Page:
Unclaimed property compliance is an ongoing process which includes reviewing company data, notifying owners, and submitting reports to states. In order to be in strict compliance, each step must be carefully completed, according to the rules of each state. One of the important steps in this includes attempting to contact the owners by sending due diligence letters. Like other steps in the unclaimed property compliance process, due diligence rules have many commonalities, but significant differences, between the reporting jurisdictions. Due diligence is also impacted by federal law, particularly as it applies to securities.
Remember, unclaimed property is governed by each individual state or reporting jurisdiction's laws. Strict compliance requires adherence to each state's rules individually and collectively. As states continue to enhance enforcement measures, strict compliance is necessary to reduce your corporation's exposure to risk from interest, penalties, and audit assessments.
Contents of Letters
Common among them are the requirements that the letters contain the owner's name, address, amount and type of the property, and the date of last contact or check date. The letters should also contain contact information of the holder company, so that owners may contact the company to claim the property before it is escheated to the appropriate state.
Beyond these basic requirements, the states have varying requirements on what must be included in the letter. Most notably, California has many requirements that are specific to that state. For example, California requires a disclaimer to be placed across the top of the letter, in a size larger than the rest of the letter, that states "The State of California requires us to notify you that your property may be transferred to the state if you do not contact us." California also has statutory language on what is an acceptable response by owners attempting to claim the property prior to escheat.
Certain types of property may require additional information on the letter. For example, mineral interests may require location information, while safety deposit boxes may require an inventory of the items contained inside the box. In some circumstances, like with safety deposit boxes, holders are allowed to charge fees for the claims and such information should be included on the due diligence letter.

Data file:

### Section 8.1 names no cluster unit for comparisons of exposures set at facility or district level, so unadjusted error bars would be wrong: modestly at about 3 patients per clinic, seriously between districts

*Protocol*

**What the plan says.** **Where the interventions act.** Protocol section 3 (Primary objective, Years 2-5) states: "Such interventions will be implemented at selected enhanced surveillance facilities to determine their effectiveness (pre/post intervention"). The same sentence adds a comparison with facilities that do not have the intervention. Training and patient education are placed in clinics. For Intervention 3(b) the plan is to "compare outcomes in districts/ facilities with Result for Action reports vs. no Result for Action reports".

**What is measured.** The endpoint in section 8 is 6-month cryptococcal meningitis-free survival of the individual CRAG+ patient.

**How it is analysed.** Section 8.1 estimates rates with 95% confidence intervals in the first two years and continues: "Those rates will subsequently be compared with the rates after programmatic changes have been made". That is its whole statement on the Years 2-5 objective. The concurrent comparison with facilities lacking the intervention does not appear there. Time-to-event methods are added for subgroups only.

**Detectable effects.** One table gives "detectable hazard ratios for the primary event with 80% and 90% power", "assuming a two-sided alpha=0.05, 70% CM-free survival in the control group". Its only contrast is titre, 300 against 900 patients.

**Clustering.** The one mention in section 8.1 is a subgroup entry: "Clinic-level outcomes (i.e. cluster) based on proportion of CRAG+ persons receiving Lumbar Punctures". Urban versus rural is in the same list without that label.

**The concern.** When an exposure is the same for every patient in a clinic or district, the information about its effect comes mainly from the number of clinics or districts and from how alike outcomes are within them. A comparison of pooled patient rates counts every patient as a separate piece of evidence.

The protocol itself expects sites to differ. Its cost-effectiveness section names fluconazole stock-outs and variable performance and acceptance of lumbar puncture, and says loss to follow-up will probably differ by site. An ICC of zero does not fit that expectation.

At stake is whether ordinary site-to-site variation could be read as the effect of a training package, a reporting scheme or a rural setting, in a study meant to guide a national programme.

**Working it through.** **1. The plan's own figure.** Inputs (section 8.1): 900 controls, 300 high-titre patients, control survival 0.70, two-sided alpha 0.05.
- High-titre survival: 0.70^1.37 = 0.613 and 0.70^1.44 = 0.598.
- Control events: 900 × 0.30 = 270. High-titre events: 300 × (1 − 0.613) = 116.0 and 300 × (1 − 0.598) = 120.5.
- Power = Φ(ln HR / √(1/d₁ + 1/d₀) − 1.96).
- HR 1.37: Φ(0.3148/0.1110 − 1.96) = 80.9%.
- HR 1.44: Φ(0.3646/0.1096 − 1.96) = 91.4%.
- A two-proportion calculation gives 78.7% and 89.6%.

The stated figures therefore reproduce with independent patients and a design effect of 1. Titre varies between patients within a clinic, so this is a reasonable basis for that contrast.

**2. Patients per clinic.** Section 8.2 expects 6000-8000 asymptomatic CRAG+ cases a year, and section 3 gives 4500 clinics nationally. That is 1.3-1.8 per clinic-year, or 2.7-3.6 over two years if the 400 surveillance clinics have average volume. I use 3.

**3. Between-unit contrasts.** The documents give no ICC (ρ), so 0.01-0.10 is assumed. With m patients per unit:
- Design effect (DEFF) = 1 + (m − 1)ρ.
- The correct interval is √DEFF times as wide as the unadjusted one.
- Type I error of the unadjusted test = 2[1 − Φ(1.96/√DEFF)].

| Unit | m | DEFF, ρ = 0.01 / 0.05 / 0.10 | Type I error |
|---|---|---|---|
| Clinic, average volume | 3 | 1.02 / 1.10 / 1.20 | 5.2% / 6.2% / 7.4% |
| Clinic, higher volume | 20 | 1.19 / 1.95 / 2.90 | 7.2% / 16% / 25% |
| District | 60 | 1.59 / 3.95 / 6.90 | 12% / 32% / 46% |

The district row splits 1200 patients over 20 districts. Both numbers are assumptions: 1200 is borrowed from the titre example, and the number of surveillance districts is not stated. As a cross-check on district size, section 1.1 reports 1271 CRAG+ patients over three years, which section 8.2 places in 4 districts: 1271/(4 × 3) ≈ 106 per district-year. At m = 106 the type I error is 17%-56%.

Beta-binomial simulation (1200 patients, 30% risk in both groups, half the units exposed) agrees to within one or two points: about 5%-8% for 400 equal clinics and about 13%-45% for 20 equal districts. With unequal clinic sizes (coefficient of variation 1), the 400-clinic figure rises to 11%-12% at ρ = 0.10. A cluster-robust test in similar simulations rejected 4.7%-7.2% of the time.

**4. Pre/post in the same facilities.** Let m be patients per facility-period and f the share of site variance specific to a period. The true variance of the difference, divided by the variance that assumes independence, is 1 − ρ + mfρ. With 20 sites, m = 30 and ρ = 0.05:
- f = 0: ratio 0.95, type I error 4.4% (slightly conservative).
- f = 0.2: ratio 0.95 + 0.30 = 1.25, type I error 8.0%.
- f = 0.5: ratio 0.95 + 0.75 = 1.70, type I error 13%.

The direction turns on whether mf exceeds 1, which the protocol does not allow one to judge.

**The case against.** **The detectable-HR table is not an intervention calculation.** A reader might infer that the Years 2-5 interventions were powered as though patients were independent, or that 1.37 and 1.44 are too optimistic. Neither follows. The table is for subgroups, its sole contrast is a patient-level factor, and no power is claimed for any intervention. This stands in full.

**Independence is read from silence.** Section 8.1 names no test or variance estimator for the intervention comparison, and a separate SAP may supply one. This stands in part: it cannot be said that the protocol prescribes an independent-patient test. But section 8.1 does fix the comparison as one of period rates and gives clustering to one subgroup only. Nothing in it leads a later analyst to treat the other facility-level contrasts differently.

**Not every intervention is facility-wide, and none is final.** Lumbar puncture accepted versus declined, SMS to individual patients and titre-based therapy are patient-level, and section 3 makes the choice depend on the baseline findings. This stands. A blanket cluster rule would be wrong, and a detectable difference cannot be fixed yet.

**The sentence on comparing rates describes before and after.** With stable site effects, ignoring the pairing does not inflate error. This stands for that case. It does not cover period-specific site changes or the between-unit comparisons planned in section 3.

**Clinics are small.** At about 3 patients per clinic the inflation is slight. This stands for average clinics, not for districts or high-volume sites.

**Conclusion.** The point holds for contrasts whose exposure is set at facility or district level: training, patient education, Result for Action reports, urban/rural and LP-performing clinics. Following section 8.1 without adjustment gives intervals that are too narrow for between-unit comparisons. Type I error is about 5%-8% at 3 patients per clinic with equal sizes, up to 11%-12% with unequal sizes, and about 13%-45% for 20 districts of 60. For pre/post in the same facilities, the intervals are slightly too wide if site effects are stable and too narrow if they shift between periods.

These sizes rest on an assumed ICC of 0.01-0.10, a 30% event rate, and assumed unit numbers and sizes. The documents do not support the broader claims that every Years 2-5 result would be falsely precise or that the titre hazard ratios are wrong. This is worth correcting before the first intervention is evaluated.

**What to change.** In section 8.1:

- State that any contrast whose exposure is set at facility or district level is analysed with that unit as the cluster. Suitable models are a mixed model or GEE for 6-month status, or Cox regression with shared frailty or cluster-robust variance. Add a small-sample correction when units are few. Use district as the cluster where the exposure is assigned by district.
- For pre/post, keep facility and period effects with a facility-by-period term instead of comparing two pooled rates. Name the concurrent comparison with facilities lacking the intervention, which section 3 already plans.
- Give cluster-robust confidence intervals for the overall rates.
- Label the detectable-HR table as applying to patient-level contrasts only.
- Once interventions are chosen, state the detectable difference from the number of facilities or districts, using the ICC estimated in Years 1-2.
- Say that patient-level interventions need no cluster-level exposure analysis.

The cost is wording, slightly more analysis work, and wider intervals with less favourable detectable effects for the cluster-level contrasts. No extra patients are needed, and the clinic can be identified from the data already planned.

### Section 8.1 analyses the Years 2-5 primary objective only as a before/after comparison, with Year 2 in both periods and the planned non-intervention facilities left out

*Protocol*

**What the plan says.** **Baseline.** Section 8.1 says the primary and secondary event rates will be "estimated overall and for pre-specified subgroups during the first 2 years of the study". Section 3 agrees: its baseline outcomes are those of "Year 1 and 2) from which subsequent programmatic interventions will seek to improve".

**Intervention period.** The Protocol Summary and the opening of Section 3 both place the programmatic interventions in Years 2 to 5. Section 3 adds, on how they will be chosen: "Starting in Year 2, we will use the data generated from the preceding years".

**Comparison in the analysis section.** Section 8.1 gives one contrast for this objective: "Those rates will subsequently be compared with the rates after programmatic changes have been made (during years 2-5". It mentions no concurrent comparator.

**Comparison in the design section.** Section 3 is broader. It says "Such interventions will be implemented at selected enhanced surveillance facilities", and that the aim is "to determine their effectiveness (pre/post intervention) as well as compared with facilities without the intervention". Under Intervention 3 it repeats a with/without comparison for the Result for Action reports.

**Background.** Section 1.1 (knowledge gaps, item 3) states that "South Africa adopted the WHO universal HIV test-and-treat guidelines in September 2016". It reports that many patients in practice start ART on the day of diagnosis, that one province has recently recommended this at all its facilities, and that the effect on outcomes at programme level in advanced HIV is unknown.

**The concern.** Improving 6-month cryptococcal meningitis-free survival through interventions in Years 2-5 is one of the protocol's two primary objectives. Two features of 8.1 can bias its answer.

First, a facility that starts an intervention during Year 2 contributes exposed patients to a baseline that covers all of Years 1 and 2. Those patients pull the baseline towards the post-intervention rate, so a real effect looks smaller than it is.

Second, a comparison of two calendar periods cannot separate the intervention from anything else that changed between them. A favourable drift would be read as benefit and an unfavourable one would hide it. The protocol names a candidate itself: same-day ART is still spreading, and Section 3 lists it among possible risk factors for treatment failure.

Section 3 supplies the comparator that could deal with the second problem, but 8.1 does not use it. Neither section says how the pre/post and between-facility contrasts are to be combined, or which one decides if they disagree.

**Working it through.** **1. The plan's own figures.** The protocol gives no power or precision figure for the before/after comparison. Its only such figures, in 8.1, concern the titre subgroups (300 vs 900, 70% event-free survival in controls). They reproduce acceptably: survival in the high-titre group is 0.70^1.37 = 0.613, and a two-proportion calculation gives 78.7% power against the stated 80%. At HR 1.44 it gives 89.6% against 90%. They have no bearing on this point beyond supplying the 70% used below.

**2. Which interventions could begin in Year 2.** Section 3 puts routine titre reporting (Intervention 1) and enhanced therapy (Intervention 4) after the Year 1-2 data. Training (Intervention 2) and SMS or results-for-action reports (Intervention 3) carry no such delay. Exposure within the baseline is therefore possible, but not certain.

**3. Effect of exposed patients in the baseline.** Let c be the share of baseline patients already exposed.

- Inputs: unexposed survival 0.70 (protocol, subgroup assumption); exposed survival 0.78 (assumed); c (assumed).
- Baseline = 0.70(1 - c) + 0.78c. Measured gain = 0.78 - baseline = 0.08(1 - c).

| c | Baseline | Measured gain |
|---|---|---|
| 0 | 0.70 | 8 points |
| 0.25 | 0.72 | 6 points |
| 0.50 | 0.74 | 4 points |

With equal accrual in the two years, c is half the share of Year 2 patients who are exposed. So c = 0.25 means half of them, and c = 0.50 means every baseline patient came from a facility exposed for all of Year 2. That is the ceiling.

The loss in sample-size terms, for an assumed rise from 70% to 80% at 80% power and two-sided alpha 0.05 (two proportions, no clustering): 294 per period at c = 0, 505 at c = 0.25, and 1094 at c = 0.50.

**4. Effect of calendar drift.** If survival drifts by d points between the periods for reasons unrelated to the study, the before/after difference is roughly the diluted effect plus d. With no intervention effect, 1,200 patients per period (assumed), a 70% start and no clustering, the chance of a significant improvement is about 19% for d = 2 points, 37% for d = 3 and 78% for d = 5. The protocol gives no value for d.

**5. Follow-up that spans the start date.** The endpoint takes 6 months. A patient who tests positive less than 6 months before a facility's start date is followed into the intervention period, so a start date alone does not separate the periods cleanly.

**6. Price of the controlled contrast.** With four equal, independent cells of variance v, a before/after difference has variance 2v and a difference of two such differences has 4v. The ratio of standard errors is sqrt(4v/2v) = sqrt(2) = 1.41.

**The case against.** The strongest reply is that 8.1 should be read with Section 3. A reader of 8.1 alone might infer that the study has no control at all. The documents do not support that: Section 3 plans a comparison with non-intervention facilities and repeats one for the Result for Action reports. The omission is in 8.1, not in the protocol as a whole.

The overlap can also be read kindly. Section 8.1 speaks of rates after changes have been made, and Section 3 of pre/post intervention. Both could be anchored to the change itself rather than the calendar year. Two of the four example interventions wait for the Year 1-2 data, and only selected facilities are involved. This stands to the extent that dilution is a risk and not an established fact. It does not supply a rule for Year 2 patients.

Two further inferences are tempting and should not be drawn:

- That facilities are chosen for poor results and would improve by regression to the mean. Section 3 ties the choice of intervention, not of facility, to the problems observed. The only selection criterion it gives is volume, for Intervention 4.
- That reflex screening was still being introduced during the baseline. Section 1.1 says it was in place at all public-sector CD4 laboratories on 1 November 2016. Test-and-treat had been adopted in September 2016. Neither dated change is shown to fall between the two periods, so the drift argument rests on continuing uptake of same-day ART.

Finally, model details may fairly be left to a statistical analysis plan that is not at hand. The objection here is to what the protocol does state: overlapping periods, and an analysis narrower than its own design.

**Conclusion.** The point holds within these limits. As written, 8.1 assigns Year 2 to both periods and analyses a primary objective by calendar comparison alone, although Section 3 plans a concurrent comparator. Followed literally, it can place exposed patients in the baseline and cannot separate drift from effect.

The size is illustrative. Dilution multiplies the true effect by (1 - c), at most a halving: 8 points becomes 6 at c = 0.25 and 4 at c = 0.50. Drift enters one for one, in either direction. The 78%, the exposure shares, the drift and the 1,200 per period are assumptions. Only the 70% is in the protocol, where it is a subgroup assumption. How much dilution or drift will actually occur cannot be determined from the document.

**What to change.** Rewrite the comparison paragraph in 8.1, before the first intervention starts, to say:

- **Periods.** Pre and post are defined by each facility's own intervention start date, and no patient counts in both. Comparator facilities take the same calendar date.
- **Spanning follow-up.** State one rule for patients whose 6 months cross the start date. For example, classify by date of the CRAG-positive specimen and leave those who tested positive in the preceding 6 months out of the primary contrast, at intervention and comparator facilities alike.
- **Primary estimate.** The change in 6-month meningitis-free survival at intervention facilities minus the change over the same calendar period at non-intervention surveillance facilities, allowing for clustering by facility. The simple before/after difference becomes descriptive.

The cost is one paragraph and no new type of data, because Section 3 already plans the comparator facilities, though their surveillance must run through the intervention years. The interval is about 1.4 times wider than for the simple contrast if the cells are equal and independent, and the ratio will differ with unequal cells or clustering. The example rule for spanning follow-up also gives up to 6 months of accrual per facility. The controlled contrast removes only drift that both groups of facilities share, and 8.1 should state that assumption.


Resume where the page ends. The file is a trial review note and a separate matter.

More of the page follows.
Which Properties Need Letters
Of the states that require due diligence, most recognize that not all properties require letters to be sent, usually based on the dollar value of the property to be reported. In most cases, states require letters only on properties over $50. Texas has raised that threshold the highest, to $250. Meanwhile, other states have lowered the threshold to smaller amounts - Illinois requires letters be sent to owners of properties valued over $10. California is currently considering a bill that would require letters to be sent on all properties, regardless of value, like Connecticut and New York currently do. A holder cannot set a standard $50 threshold for all properties and still be in compliance with all state due diligence requirements.
Most states allow holders to exclude letters to owners where the holder knows the address to be a bad address. For example, if a bank sends a bank statement to a customer and receives it back as returned mail, address unknown, then the bank will not need to send a due diligence letter on the account before it escheats the property to the appropriate state. Similarly, if a company has an incomplete address and knows that it will be returned by the post office as undeliverable, the company is not required to send the letter.